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What is a separation agreement?

A separation agreement is a legal agreement entered into by two individuals who have decided to end their romantic relationship and go their separate ways. Parties entering into separation agreements can be married, civil partners or cohabiting couples. The separation agreement sets out the agreed financial arrangements for the period of separation; it does not end the marriage or civil partnership. To end a marriage or civil partnership, a divorce or dissolution is required. It is important to acknowledge that the court’s jurisdiction in financial remedy proceedings on divorce can override the terms of a separation agreement.

Some couples may wish to enter into a separation agreement if they do not wish to divorce for religious, cultural or personal reasons. Alternatively, a separation agreement can be the first step toward divorce proceedings, or it can be used as a test to see if separation is the best thing for the couple.

Separation agreements are usually only appropriate where parties have already separated, or are going to separate in the near future, but do not want to start divorce proceedings straight away. If you would like some advice on whether a separation agreement would be the right thing for you and your partner, our specialist team of family solicitors would be glad to provide some legal advice.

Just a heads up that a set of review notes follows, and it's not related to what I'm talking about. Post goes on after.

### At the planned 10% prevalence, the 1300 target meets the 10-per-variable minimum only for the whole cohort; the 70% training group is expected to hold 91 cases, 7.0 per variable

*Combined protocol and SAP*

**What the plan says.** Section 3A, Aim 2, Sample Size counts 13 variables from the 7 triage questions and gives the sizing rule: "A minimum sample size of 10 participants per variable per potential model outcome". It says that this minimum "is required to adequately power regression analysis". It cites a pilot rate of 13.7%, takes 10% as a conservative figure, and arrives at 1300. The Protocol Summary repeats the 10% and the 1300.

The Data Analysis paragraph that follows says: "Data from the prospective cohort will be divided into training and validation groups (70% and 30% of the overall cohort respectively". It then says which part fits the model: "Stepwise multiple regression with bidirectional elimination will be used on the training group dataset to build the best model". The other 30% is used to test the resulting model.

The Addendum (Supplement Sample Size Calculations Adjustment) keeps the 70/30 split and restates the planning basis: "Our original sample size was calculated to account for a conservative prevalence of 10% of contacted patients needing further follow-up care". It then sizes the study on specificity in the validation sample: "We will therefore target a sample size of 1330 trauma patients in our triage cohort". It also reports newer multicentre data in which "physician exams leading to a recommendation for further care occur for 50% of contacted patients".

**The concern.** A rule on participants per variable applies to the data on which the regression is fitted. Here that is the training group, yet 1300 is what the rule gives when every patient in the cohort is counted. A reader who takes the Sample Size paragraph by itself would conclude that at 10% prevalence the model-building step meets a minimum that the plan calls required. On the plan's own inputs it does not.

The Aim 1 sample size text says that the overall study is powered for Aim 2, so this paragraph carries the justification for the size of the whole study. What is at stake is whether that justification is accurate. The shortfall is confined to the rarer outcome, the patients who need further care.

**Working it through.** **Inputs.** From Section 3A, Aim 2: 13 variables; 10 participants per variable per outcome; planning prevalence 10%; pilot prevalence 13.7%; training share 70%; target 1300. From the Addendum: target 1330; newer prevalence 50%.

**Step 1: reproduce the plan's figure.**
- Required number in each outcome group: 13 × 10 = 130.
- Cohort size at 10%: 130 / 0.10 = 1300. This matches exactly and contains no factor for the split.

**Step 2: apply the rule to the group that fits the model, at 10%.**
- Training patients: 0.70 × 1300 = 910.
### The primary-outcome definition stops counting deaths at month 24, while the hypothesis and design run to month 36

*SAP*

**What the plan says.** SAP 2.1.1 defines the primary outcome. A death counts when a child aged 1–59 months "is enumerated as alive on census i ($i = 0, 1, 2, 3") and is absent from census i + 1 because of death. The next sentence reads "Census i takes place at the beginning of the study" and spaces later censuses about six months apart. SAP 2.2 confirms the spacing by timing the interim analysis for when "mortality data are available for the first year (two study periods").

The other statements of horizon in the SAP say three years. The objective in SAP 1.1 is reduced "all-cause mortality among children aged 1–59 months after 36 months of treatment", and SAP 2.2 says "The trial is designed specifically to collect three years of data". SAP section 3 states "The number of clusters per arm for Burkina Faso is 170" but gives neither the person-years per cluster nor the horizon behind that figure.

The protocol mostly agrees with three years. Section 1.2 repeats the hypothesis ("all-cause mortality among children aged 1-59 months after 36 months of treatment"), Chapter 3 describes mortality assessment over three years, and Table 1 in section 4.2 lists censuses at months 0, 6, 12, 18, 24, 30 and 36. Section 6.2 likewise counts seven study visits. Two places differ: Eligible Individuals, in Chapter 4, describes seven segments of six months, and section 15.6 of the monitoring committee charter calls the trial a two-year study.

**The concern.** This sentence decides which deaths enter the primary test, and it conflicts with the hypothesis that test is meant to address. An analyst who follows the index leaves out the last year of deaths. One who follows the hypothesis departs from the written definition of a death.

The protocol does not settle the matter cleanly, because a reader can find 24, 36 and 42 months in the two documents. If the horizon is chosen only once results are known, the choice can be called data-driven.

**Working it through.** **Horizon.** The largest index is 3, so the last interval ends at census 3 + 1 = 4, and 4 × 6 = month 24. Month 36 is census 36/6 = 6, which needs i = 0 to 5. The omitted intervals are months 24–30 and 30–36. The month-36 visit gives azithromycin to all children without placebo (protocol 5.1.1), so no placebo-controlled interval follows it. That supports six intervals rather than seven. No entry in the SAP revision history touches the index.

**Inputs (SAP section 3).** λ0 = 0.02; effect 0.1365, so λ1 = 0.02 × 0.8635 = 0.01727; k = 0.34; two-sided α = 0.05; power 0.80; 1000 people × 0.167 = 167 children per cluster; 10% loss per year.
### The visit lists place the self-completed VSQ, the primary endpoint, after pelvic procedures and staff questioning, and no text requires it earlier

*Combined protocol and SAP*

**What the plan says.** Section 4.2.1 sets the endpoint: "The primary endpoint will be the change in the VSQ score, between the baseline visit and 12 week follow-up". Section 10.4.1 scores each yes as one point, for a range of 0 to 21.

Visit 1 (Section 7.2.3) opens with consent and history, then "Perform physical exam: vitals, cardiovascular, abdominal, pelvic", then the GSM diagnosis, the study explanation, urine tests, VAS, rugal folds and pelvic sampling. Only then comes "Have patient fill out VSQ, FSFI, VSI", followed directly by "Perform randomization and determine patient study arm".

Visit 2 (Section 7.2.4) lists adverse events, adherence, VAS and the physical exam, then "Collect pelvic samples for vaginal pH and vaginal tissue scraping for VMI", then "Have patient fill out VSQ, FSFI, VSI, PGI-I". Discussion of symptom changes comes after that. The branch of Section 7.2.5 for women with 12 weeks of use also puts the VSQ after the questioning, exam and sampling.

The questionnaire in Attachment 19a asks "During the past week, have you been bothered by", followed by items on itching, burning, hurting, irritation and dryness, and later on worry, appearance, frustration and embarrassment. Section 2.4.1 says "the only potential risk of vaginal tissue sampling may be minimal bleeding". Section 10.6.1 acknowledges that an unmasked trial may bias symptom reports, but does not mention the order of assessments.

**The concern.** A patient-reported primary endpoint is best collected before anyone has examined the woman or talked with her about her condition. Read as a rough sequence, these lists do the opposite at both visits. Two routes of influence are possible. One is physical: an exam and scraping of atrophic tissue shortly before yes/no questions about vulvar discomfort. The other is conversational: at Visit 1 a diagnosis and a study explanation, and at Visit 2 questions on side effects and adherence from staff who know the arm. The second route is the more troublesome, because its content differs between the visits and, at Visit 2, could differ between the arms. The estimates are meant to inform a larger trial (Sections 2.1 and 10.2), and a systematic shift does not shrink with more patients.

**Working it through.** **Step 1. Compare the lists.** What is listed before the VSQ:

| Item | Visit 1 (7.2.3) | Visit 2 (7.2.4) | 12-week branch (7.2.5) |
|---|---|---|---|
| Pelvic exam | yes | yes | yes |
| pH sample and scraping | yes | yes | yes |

Related FAQs

Can I claim for expenses?

Yes all accident related expenses will be included in your claim. This includes medication, aids and appliances, care and assistance, loss of earnings and often in serious cases includes future losses such as loss of earnings care and assistance and pension loss.

If a member of staff does not inform me that they ought to be self-isolating will I still be liable for a fine?

Potentially no.

If an employer is not put on notice that the circumstances of a worker or agency worker are such that they ought to be self-isolating, by either the worker or agency worker themselves or another member of staff, then there ought to be a reasonable excuse, and potentially, no fixed penalty notice will be issued.

VIDEO: SRA Standards and Regulations

Damien Charlton, Julie Huntingdon and Chris Hugill look at the SRA Standards and Regulations (STaRS) for solicitors which came into effect late 2019, and represented a whole new regulatory landscape for the legal profession. The enhanced reporting and transparency obligations have an important impact on in-house practice, so this webinar gives you the opportunity to reflect on how the new rules impact on in-house lawyers, in both your professional and personal lives.

This webinar is part of a series designed for in-house lawyers. If you would like to register to receive invitations to future events for in-house legal counsel, please email damien.charlton@wardhadaway.com.

Are the Courts still open and operating?

Yes, but the Courts have been temporarily restructured into three categories:

  1. Open courts (open for business including vital in person hearings)
  2. Staffed courts (for video and telephone hearings)
  3. Suspended courts (no hearings of any kind)

These changes have been effective from Monday 30 March 2020.

When will I receive a grant under this scheme?

The Chancellor confirmed that payments under the scheme would not be available immediately.